TODAY IN history
In 1645, William Laud, archbishop of Canterbury and a persecutor of the Puritans during the reign of King Charles I, was executed in the Tower of London for treason.
In 1799, residents of Lower Canada (now Quebec) celebrated their first Thanksgiving.
In 1810, Napoleon I, Emperor of the French, divorced his wife, Josephine.
In 1815, Britain prohibited American citizens from settling in Canada.
In 1842, Sir Charles Bagot arrived in Upper Canada to take up his post as governor general of British North America.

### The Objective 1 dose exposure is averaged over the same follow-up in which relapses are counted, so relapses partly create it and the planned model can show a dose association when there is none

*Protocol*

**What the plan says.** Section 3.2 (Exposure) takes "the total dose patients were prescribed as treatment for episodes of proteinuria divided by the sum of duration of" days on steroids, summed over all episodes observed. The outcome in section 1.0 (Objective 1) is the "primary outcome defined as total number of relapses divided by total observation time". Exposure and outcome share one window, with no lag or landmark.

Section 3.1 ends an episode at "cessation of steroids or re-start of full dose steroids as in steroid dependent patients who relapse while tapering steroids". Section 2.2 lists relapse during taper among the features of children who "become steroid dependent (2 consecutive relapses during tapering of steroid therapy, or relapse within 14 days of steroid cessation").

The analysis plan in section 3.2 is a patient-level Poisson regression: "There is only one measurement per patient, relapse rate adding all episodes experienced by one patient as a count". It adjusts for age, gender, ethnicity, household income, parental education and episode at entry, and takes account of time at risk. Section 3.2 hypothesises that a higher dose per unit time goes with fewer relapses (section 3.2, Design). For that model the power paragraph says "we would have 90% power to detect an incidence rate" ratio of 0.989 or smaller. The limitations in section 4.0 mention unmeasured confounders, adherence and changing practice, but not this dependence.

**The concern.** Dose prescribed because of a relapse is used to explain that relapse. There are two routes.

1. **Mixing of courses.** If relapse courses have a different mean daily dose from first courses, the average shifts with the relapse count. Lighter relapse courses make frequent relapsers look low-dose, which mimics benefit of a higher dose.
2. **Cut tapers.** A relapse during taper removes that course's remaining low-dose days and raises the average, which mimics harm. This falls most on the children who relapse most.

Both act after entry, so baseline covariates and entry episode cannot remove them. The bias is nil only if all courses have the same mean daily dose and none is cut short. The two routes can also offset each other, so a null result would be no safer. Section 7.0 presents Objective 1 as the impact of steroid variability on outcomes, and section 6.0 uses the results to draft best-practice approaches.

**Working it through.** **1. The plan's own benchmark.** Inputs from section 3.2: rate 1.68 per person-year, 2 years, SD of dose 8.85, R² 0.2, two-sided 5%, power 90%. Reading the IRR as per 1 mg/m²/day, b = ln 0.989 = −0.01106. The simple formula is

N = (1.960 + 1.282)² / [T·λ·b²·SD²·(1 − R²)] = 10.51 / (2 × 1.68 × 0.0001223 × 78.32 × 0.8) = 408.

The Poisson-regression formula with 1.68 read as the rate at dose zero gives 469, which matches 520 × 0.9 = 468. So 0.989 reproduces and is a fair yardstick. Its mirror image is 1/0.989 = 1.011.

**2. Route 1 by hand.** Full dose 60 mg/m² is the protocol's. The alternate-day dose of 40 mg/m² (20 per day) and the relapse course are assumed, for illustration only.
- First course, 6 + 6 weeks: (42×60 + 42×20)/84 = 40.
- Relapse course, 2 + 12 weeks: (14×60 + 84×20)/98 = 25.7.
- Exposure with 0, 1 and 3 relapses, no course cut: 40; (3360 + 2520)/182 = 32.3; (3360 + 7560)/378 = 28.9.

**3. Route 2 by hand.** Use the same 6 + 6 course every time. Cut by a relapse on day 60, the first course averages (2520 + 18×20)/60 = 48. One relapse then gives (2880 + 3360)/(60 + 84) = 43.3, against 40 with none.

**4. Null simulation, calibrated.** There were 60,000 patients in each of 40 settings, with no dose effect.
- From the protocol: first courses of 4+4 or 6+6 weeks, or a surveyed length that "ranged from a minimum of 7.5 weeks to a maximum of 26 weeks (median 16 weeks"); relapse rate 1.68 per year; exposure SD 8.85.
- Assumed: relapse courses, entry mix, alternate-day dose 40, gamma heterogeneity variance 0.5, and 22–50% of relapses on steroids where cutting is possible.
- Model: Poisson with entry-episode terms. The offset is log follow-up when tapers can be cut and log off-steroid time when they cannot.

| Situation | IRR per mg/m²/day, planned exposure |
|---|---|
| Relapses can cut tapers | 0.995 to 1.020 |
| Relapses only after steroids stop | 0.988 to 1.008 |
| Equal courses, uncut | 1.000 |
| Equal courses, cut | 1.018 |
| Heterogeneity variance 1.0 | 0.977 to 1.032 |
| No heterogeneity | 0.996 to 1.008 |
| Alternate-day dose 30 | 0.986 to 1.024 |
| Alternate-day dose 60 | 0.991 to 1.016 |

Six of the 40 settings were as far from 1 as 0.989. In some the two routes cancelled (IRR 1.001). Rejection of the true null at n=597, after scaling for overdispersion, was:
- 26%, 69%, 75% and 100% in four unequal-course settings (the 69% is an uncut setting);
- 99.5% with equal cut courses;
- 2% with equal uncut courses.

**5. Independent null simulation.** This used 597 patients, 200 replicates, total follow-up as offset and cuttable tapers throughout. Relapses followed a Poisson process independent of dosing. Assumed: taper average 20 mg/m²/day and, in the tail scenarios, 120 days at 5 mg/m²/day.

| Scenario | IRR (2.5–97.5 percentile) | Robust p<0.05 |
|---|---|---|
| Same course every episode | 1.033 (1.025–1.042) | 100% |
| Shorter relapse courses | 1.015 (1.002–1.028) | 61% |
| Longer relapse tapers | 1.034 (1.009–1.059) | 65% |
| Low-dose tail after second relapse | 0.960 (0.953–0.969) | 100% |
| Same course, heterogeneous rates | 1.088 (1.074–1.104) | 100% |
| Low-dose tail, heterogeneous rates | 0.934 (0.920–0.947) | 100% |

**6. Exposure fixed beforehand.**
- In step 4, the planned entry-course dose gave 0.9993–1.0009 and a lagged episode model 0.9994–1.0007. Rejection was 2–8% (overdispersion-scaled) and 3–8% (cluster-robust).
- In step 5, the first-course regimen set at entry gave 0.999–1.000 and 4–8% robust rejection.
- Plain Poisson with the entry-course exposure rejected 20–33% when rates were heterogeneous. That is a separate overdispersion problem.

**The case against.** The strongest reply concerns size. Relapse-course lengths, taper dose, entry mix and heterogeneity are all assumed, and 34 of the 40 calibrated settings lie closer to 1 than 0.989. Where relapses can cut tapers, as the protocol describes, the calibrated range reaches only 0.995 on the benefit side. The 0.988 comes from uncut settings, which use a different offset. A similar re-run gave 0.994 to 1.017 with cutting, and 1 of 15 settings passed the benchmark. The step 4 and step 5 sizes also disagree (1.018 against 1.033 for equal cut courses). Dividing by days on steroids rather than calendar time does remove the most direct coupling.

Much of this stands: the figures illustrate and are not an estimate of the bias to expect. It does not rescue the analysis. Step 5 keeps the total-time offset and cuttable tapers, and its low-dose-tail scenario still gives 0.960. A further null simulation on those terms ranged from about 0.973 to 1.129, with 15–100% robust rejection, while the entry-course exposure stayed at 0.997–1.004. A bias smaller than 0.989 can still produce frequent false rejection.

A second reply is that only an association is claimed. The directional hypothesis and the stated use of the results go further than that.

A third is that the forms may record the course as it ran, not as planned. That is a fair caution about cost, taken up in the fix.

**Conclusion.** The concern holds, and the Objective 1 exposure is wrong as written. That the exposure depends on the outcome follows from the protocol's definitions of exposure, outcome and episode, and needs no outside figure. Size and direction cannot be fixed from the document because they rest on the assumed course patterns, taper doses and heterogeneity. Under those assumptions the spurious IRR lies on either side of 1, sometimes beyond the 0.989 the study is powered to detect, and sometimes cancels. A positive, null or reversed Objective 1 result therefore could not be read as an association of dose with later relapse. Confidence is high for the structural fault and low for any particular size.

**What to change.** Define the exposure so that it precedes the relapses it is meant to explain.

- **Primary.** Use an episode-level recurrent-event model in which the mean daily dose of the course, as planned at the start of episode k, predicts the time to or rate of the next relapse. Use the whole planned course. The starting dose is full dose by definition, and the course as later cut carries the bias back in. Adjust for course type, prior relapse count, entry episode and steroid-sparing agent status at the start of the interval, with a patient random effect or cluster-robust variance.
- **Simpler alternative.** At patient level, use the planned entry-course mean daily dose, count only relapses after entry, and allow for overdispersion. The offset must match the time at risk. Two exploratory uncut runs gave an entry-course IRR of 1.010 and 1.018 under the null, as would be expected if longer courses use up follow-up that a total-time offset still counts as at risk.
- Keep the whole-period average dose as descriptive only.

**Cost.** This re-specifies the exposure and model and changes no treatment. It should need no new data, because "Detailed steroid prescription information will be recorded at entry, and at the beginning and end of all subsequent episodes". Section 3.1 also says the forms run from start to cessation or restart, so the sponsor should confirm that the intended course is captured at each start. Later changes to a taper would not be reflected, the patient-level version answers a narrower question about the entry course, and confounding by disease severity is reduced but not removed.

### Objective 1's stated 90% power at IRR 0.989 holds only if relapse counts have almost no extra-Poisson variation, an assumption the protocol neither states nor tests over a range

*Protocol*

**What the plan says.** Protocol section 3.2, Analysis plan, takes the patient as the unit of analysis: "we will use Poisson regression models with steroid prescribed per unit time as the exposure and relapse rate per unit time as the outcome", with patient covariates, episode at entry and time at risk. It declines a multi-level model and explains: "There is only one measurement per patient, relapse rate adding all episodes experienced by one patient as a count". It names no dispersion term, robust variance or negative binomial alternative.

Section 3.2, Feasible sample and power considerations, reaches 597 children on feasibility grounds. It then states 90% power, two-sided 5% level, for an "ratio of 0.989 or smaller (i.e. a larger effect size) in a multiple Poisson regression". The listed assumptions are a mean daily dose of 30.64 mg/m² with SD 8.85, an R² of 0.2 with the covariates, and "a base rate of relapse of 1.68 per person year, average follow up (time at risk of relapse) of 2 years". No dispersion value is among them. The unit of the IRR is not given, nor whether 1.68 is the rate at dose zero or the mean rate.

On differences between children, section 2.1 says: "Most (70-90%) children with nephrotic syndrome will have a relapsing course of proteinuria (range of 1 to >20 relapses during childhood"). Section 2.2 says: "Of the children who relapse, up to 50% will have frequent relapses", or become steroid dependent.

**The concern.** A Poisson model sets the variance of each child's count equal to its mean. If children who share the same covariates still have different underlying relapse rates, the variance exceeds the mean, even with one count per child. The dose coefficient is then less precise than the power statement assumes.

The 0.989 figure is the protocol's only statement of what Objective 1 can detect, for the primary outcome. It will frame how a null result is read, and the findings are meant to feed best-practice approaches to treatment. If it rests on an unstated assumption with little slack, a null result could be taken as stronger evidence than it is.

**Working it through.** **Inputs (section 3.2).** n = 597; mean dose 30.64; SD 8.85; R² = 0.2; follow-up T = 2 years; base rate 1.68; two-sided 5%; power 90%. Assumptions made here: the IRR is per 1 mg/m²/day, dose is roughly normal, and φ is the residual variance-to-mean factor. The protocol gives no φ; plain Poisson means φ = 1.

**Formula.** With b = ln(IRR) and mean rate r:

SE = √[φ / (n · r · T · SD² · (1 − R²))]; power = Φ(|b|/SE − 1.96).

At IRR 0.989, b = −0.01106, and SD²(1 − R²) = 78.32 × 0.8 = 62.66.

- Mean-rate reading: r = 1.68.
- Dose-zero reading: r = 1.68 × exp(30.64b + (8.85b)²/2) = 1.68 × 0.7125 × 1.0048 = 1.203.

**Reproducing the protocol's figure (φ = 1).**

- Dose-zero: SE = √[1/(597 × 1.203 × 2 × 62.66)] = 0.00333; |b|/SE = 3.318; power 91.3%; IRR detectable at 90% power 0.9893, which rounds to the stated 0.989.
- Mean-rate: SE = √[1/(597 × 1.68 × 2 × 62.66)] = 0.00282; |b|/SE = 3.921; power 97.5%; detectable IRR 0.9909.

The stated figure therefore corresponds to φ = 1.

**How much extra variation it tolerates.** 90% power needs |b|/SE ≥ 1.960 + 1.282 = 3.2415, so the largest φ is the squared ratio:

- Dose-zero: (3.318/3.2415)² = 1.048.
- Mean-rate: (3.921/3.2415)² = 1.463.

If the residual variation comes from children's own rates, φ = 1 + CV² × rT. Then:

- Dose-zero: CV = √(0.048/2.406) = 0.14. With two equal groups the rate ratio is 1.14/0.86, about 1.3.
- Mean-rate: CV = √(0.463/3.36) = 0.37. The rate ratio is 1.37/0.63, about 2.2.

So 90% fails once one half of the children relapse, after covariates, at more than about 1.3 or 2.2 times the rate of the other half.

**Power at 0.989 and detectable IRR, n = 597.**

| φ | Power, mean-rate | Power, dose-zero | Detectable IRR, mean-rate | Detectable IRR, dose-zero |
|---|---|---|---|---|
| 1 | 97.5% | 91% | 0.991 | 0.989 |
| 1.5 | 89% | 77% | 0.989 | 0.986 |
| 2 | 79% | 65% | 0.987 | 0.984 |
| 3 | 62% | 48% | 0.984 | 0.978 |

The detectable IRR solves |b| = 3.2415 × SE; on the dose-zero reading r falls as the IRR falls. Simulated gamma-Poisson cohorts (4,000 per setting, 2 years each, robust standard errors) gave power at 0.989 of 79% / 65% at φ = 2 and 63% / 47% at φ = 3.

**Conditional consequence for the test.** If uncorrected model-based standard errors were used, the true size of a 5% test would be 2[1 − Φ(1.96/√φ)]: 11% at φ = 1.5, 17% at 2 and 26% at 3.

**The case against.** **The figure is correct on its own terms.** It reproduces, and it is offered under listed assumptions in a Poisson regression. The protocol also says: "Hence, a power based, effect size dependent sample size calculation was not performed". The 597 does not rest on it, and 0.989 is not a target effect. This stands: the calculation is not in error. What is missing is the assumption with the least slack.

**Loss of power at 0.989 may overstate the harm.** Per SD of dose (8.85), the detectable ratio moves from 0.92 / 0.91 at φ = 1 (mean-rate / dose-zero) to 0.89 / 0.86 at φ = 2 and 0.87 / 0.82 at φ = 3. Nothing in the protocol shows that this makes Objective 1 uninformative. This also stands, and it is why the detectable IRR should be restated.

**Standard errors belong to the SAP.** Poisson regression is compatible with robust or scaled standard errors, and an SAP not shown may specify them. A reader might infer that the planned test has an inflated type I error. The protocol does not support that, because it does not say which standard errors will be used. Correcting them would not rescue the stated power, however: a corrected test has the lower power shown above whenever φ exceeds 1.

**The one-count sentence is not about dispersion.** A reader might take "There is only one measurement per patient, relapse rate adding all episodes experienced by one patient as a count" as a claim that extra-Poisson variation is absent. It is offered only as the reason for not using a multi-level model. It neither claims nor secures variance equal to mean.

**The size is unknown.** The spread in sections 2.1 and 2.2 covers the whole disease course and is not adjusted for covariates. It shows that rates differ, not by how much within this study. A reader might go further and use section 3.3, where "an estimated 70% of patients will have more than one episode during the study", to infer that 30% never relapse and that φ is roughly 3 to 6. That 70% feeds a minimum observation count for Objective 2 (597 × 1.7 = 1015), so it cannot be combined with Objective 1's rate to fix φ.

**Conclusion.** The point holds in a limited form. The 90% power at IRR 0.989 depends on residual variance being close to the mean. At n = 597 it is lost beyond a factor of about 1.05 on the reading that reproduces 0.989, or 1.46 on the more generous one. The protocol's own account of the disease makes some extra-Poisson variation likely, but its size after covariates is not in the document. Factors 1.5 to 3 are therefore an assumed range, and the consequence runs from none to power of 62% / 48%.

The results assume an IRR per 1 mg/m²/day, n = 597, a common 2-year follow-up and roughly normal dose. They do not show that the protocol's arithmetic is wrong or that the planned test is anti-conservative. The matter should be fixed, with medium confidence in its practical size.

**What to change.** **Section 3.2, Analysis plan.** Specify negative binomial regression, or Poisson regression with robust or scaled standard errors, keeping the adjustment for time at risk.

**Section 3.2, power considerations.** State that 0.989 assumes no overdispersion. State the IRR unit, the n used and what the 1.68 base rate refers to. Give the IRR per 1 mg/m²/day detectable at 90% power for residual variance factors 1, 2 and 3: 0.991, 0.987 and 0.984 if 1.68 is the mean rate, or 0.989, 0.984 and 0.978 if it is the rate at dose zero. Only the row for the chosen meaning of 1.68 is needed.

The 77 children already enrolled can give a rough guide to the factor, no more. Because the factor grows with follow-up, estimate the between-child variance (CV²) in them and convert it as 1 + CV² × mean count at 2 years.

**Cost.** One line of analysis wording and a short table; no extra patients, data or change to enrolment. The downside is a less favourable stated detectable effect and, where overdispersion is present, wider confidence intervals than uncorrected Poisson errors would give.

In 1882, O. P. Brigg, an American, received a patent for barbed wire.
In 1901, a gusher at Beaumont, Texas, started the great Texas oil boom.
In 1918, the U.S. House of Representatives voted for female suffrage.
In 1942, the Quebec Bar admitted its first female lawyers, Elizabeth Monk and Suzanne Filion.
In 1946, the United Nations General Assembly met for the first time in London.